Flashback: See Don Rickles Spar With Roy Rogers, Dean Martin - Rolling Stone
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Flashback: See Don Rickles Take Down Roy Rogers in ‘Western’ Skit

Insult comic starred as an outspoken bartender in a 1969 sketch on ‘The Dean Martin Show’

Country-music cowboy Roy Rogers may have been fast on the draw, but he was no match for the quick wit of Don Rickles. The comedian, known for his epic insulting takedowns, died April 6th at 90.

In a 1969 episode of Dean Martin’s variety show, Rickles crossed paths with Rogers in a skit that’s become known as the “Western Sketch.” The comic, a right-at-home regular on Martin’s raucous Celebrity Roasts, plays a saloon bartender who tries to referee a shoot-out between Martin’s outlaw and Rogers’ sheriff.

The famously boozy Martin saunters in and uncharacteristically orders a milk, prompting Rickles to quip, “He should get an Academy Award for reading that line.” But it’s Rogers, a deer in the headlights in the sketch, who bears the brunt of Rickles comedic wrath.

“Good reading, Roy. You’re going to get your water gun and your own pony,” fires off Rickles, after a flat line reading by the “King of the Cowboys.” “Once in awhile, Roy, read my lips so you know what’s happening.”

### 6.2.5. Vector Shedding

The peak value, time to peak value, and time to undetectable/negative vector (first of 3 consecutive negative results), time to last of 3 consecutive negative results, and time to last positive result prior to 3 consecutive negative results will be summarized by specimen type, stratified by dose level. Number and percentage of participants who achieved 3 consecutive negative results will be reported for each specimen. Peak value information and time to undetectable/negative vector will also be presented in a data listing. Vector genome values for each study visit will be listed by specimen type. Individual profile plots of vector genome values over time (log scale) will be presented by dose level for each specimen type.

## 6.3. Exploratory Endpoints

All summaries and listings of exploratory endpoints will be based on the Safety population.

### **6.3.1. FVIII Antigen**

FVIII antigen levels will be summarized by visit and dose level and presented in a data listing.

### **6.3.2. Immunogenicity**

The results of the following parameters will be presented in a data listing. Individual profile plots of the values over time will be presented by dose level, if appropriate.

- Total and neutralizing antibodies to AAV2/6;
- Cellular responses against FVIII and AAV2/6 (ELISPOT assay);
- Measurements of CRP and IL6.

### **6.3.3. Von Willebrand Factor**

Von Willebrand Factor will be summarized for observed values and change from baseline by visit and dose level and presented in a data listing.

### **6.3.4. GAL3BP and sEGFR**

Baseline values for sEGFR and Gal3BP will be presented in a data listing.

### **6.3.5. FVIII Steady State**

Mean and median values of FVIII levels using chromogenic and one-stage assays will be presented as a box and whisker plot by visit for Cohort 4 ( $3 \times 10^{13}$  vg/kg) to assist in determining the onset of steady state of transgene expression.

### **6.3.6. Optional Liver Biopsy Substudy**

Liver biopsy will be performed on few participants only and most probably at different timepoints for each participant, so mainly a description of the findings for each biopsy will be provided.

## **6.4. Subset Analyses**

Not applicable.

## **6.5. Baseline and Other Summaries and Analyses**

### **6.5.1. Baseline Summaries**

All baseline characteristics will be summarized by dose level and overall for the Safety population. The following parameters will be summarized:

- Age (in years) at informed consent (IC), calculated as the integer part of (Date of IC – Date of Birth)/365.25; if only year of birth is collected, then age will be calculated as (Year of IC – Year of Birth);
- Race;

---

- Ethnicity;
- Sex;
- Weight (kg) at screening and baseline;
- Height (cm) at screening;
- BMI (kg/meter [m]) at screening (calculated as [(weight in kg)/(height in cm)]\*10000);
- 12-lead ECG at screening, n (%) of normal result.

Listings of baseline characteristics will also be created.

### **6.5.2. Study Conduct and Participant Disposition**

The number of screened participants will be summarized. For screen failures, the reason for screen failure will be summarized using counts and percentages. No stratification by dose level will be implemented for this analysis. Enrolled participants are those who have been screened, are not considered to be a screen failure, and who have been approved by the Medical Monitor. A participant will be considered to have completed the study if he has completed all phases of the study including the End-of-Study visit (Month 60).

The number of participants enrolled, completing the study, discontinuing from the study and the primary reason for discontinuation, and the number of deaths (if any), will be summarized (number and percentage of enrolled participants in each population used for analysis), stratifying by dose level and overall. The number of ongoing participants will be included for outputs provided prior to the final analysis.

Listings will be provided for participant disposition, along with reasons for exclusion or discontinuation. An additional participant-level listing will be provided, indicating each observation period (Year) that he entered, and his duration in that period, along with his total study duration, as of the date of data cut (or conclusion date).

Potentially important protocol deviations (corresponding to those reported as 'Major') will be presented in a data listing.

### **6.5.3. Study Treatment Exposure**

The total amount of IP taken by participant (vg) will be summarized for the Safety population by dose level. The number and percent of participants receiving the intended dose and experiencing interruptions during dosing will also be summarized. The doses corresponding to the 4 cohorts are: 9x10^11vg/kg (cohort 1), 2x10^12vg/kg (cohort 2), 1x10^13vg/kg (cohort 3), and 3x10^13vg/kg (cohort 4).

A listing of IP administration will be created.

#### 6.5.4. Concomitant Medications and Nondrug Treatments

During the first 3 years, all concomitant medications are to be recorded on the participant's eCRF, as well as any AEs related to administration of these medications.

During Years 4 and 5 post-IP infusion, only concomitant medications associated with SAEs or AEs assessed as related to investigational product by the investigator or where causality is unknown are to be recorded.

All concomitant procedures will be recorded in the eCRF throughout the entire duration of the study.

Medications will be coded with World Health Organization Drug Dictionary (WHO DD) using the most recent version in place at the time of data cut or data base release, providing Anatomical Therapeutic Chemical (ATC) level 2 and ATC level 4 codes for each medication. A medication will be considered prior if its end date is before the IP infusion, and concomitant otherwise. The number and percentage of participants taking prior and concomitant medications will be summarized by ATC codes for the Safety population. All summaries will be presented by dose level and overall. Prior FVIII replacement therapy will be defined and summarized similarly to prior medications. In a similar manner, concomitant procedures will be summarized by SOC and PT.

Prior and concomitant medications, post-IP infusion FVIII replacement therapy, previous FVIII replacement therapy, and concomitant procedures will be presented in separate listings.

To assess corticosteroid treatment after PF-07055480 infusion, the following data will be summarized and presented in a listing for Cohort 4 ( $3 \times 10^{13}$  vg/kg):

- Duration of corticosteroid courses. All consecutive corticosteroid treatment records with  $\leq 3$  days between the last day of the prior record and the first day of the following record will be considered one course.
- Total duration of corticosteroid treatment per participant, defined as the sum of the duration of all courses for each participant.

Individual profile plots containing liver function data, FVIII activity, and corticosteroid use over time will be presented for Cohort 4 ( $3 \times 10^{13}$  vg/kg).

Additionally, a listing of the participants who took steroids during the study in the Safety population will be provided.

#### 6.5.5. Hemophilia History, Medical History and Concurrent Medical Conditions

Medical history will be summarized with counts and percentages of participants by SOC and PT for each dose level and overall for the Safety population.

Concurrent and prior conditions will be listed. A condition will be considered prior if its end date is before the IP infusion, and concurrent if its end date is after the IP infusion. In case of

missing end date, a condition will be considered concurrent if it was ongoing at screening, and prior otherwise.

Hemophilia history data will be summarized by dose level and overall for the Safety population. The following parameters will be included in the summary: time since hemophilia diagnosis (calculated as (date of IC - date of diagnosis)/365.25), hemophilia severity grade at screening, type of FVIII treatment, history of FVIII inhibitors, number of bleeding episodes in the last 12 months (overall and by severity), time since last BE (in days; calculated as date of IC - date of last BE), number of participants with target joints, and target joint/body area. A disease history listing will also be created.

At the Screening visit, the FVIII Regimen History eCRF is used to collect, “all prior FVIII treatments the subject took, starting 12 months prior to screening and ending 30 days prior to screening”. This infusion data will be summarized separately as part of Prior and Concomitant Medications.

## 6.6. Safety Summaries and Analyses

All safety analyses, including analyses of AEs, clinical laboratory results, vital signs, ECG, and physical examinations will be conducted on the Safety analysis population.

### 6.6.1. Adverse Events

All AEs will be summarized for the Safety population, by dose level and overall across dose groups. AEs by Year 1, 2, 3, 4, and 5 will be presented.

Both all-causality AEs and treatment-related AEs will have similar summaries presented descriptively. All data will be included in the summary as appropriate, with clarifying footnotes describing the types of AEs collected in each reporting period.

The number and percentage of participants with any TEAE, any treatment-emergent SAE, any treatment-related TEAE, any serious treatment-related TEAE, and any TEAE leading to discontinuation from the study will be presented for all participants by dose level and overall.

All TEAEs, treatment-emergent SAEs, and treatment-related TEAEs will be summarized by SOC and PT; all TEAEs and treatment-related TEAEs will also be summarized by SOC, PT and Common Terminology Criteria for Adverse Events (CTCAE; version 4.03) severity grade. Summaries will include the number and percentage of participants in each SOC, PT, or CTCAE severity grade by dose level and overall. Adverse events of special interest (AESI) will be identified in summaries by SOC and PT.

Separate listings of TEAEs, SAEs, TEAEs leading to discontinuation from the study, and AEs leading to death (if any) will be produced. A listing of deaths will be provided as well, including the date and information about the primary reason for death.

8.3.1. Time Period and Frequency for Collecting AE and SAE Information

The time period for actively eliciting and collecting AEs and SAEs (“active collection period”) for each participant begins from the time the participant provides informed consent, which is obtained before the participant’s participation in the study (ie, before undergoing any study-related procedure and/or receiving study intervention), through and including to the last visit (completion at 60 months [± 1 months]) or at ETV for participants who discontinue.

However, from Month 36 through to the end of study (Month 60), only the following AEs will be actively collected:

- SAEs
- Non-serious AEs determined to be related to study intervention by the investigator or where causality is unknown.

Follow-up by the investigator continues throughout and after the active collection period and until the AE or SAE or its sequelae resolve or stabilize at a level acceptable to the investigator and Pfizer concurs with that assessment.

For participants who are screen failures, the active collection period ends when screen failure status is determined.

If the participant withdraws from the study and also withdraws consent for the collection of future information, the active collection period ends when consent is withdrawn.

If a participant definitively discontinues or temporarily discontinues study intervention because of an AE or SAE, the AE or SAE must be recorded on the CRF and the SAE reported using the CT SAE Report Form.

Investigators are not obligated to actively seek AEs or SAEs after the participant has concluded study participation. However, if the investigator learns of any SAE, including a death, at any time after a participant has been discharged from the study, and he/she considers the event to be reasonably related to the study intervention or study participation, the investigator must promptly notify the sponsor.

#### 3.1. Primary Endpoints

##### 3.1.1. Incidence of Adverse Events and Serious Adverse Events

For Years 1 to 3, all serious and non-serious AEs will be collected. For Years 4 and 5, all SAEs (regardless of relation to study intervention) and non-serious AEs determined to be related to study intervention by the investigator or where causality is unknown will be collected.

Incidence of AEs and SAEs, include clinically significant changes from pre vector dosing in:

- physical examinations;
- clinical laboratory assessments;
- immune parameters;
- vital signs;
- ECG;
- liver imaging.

The studio audience comes unglued with laughter, reinforcing the live nature of Martin’s series and spurring on Rickles to further improvise. “Isn’t this fun, Roy, you’re staying up with the grownups!” he spits, before baiting Rogers one more time.

“You got a lot of good lines coming up, Roy. I’ll make you feel at home, ok?” Rickles says, going on to impersonate a horse snort.

The whole bit ends with Rickles crawling atop the bar and a misfire of a duel between Martin and Rogers, who train their guns on the pesky barkeep. Naturally, Rickles lets them know their aim isn’t true: “You’re shooting me in the leg, dummy!”

Rickles died at his home in Los Angeles from kidney failure. A tireless road comic, he performed shows as recently as last year. His lengthy film résumé includes roles in the Pixar hit Toy Story and Martin Scorsese’s Casino, both released in 1995.


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